The term "patient" is used herein in its broadest sense to mean mammals, including humans, as well as other mammals such as farm and laboratory animals, for example, horses, cows, dogs, cats, guinea pigs, mice, and rats.
The present invention is further illustrated by the following examples, which are intended solely to exemplify and not to limit the present invention.
The effects against cachexia using an effective amount of suramin are shown by the example below.
Eleven male mice (CD)2F1 obtained from Charles Rivers Laboratories were weighed and then were inoculated with 0.5×106 C-26.IVX cells derived from the colon adenocarcinoma (by the procedure described in Strassmann et al., J. Clin. Invest., 89, pp. 1681-84 (May 1992) which is incorporated herein by reference). The day of inoculation was identified as day 0 (d0). On days 7 and 13, five of these mice each received intraperitoneally 0.5 ml of PBS (phosphate buffered saline) and the other six mice each received intraperitoneally 200 mg/kg body weight of suramin diluted in 0.5 ml PBS. On day 19, all the mice were sacrificed and the final total weight, the host weight, the tumor weight, epididymal fat, and dry weight were measured. Table 1 sets forth the results. As can be seen from the results, the average percent weight loss for the mice receiving suramin was 12.0±6.0% while with PBS alone the average percent weight loss of the mice was 30.5± 4.8 %. Thus, suramin clearly prevented weight loss in comparison to control animals.
TABLE 1__________________________________________________________________________Suramin Blocks C-26 Mediated Cachexia Final Serum Initial total wt. Host's Tumor % weight Epididymal GlucoseTreatment wt. (g) (g) wt. (g) wt (g) loss fat (g) Dry wt (g) (mg/dl) IL-6__________________________________________________________________________ (U/ml)PBS 29.6 21.5 19.8 1.71 33.1 34 6.2 39 194d7, 13 32 0 21.8 20.1 1.69 37.1 47 6.2 29 123 27.7 20.8 19.3 1.50 30.3 0 5.7 59 141 27.5 21.5 20.7 1.82 24.7 0 5.6 74 189 29.4 22.8 21.3 1.54 27.5 96 5.2 21 140 29.3 ± 1.8 21.7 ± 0.7 20.2 ± 0.8 1.65 ± 0.13 30.5 ± 4.8 35 ± 39 5.8 ± 0.4 44 ± 21 158 ± 32Suramin d7, 26.4 25.9 25.0 0.93 5.3 236 7.8 128 29213 28.3 25.2 23.3 1.98 17.6 62 6.5 114 360200 mg/kg 27.1 26.2 24.2 2.08 10.5 103 6.5 100 310 27.8 25.5 23.5 1.96 15.4 105 6.6 110 535 28,4 25.4 23.1 2.36 18.6 123 6.4 109 477 27.2 27.4 25.8 1.64 5.1 84 6.5 116 328 27.5 ± 0.8* 26.9 ± 0.8.sup.+ 24.2 ± 1.82 ± 12.0 ± 118 ± 61** 6.7 ± 0.5** 113 ± 9.sup.+ 384 ± 99.sup..DELTA . 1.1.sup.+ 0.49* 6.0.sup.+__________________________________________________________________________ (CD)2F1 male mice were inocculated with 0.5 × 10.sup.6 C26.IVX cell and d0. On d7 and 13 mice received PBS or suramin I.P. On d19 mice were sacrificed and cachexia markers were measured. Results are expressed as mean ±SD. Statistics: *Not significant, .sup.+ p < 0.00001, **p < 0.02, .sup..DELTA p < 0.0004
In subsequent experiments, eight mice obtained from the same source as above were injected with 0.5 ml PBS intraperitoneally and eight other mice from the same source as above were injected with 100 mg/kg body weight of suramin intraperitoneally. The injections were given on days 7 and 12. The weight of the two groups was measured several times a week. As can be seen in FIG. 1, the suramin inhibited C-26 mediated weight loss in a significant time dependent manner. In the same experiment, tumor volume was also measured and the results are set forth in FIG. 2. As can be seen in FIG. 2, the suramin had no significant effect on the tumor (C-26) growth in-vivo except on day 19. This indicates that the treatment of the present invention affects the host directly.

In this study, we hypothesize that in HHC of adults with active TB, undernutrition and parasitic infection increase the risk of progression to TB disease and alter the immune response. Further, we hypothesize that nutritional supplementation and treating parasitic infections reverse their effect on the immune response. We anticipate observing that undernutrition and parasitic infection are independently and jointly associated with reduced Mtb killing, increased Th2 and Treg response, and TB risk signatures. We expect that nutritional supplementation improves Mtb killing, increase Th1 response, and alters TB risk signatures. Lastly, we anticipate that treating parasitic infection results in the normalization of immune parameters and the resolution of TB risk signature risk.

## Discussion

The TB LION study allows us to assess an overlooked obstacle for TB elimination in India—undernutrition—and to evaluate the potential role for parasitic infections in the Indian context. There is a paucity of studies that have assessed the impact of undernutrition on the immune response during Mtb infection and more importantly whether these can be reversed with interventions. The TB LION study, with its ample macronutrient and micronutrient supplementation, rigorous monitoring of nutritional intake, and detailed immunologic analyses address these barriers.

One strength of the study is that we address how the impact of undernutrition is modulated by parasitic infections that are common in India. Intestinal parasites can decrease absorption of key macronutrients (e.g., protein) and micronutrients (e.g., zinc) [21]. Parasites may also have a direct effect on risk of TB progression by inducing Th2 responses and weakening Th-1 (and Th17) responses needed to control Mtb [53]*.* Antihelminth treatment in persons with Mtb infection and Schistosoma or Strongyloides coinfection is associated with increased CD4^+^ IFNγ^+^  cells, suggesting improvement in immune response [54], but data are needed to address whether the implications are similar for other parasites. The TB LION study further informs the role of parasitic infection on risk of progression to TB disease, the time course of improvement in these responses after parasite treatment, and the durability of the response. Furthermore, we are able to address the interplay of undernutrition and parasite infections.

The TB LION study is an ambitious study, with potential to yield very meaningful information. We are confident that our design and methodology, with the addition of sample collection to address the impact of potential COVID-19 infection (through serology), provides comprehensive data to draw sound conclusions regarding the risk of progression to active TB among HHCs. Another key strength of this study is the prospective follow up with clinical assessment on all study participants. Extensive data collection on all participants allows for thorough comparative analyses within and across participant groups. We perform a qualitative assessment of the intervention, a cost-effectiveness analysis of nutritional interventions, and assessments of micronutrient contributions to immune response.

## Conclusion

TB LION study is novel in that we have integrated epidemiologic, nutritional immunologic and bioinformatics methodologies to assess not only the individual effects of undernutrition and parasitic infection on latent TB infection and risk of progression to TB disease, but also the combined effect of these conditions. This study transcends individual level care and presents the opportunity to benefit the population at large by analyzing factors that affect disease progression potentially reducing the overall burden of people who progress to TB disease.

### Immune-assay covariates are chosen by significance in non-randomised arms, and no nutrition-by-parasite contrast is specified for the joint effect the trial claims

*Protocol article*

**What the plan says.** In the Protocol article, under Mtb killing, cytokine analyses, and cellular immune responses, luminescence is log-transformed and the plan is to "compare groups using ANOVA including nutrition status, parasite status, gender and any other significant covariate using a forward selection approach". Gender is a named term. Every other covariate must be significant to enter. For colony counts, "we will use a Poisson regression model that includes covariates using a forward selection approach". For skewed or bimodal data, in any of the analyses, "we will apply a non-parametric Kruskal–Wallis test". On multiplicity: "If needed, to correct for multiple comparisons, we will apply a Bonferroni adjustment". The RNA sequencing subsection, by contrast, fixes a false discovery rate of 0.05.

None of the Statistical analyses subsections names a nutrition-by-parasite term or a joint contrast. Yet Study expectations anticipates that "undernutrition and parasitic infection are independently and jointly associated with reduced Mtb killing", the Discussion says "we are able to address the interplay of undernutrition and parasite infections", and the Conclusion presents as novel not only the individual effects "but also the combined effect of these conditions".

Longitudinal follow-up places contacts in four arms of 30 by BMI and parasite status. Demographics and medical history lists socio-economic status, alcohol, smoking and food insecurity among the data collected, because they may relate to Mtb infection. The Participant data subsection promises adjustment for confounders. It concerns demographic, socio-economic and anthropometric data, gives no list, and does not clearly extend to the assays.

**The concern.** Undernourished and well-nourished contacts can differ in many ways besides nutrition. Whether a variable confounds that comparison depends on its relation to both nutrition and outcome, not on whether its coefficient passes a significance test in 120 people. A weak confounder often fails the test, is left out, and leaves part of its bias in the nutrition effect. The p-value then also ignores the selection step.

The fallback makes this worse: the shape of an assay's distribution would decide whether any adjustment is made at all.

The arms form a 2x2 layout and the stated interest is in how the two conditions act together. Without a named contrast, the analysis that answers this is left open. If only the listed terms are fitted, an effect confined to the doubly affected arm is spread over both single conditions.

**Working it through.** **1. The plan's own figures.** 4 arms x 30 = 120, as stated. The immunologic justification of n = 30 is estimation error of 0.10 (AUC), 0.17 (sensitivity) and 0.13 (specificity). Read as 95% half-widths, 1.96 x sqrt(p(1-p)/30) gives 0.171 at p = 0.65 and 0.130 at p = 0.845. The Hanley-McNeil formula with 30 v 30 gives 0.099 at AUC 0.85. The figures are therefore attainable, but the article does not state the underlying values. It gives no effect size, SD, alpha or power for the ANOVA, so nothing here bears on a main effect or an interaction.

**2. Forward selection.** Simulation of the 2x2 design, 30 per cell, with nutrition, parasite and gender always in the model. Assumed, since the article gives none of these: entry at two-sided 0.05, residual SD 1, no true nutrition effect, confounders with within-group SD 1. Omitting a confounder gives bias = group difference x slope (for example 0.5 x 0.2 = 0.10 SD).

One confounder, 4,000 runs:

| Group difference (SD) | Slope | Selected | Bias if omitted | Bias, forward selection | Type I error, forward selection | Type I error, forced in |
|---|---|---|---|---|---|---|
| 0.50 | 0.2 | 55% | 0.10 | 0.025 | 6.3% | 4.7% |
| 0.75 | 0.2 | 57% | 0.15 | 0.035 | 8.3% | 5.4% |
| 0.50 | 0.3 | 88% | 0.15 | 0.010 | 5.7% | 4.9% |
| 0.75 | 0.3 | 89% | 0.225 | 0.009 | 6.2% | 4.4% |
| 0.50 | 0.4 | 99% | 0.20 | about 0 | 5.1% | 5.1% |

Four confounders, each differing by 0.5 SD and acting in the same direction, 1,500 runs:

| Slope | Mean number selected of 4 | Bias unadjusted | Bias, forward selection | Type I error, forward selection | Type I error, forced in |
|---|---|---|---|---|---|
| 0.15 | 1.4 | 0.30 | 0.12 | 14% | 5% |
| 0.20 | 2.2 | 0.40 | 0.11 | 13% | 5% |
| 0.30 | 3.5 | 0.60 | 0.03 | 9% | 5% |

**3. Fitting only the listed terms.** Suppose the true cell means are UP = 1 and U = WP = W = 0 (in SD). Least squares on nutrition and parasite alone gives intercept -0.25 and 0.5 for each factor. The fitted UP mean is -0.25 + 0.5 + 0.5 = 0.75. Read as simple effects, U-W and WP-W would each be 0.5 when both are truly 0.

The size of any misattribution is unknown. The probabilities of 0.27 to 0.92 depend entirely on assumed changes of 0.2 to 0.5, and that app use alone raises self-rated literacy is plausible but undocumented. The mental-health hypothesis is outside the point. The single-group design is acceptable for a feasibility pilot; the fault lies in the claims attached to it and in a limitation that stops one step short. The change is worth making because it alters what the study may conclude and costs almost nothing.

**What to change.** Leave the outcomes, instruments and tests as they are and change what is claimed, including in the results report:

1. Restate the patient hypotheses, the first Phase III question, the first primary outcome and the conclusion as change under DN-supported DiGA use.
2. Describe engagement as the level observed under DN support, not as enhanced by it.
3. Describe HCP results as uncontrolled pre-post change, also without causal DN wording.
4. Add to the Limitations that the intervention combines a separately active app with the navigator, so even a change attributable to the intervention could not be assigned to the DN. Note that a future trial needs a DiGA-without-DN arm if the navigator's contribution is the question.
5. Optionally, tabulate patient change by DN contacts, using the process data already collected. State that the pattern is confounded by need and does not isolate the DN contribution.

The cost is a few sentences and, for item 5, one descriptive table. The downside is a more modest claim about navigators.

Mice were obtained and injected with C-26 cells as set forth above for Example 1, and then were put into four groups of five mice each. The mice were injected intraperitoneally with increasing amounts of suramin as indicated in FIG. 3 except for the control mice. On day 17, the total weight of each group was compared to a control group of five mice which had been injected with 0.5 ml PBS intraperitoneally. As can be seen in FIG. 3, increasing concentrations of suramin resulted in decreased percentage of weight loss. Thus, suramin inhibited wasting in a dose dependent manner.
FIG. 4 sets forth results of treatment with suramin in the prevention of turpentine-induced wasting, an acute type of inflammation. (See Gershenwald et al., "Interleukin 1 receptor blockade attenuates the host inflammatory response" Proc. Natl. Acad. Sci., 87 4966-70, (July, 1990) for a description of the turpentine-induced wasting procedure). In this experiment, three days before day 0 (day -3), five male (CD)2F1 mice, obtained from Charles Rivers Laboratories, each received intraperitoneally 0.5 ml of PBS. Five other mice obtained from the same source each received intraperitoneally 100 mg/kg body weight suramin diluted with 0.5 ml of PBS. On day 0, all 10 mice received intramuscularly 0.1 ml of turpentine As can be seen in FIG. 4, the mice which received only PBS suffered from an acute reaction to the turpentine which caused a rapid or acute weight loss on day 3. The mice treated with suramin exhibited no such weight loss.